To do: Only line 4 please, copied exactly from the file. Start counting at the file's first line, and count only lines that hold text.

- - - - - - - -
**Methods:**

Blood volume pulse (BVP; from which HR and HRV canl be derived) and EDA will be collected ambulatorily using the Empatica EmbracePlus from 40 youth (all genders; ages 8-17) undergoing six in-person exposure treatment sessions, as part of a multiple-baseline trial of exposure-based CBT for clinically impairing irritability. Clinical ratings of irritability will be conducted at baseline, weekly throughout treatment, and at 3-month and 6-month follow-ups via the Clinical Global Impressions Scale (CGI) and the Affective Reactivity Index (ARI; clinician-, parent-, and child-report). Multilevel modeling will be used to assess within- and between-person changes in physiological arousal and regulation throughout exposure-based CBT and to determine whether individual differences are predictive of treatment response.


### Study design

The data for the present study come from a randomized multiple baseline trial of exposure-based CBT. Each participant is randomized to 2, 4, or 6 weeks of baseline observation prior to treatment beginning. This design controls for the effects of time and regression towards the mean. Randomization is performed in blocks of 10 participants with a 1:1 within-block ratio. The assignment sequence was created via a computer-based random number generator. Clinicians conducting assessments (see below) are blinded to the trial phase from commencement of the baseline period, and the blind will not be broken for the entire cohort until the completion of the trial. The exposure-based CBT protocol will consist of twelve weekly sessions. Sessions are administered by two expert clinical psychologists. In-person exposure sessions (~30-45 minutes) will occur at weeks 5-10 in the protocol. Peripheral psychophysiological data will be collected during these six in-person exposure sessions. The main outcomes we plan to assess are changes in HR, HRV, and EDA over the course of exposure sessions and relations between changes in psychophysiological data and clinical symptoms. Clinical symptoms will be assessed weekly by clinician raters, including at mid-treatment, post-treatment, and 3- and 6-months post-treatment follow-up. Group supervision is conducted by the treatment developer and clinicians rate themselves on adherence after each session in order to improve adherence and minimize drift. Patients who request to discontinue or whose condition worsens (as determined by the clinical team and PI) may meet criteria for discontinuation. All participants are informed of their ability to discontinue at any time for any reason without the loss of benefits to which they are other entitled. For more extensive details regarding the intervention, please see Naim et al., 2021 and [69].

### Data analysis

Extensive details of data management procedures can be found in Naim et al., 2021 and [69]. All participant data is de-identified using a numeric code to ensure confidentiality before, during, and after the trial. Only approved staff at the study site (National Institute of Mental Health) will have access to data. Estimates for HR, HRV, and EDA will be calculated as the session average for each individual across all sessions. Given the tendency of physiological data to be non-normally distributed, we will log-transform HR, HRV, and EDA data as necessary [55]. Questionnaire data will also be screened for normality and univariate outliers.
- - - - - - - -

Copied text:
The data for the present study come from a randomized multiple baseline trial of exposure-based CBT. Each participant is randomized to 2, 4, or 6 weeks of baseline observation prior to treatment beginning. This design controls for the effects of time and regression towards the mean. Randomization is performed in blocks of 10 participants with a 1:1 within-block ratio. The assignment sequence was created via a computer-based random number generator. Clinicians conducting assessments (see below) are blinded to the trial phase from commencement of the baseline period, and the blind will not be broken for the entire cohort until the completion of the trial. The exposure-based CBT protocol will consist of twelve weekly sessions. Sessions are administered by two expert clinical psychologists. In-person exposure sessions (~30-45 minutes) will occur at weeks 5-10 in the protocol. Peripheral psychophysiological data will be collected during these six in-person exposure sessions. The main outcomes we plan to assess are changes in HR, HRV, and EDA over the course of exposure sessions and relations between changes in psychophysiological data and clinical symptoms. Clinical symptoms will be assessed weekly by clinician raters, including at mid-treatment, post-treatment, and 3- and 6-months post-treatment follow-up. Group supervision is conducted by the treatment developer and clinicians rate themselves on adherence after each session in order to improve adherence and minimize drift. Patients who request to discontinue or whose condition worsens (as determined by the clinical team and PI) may meet criteria for discontinuation. All participants are informed of their ability to discontinue at any time for any reason without the loss of benefits to which they are other entitled. For more extensive details regarding the intervention, please see Naim et al., 2021 and [69].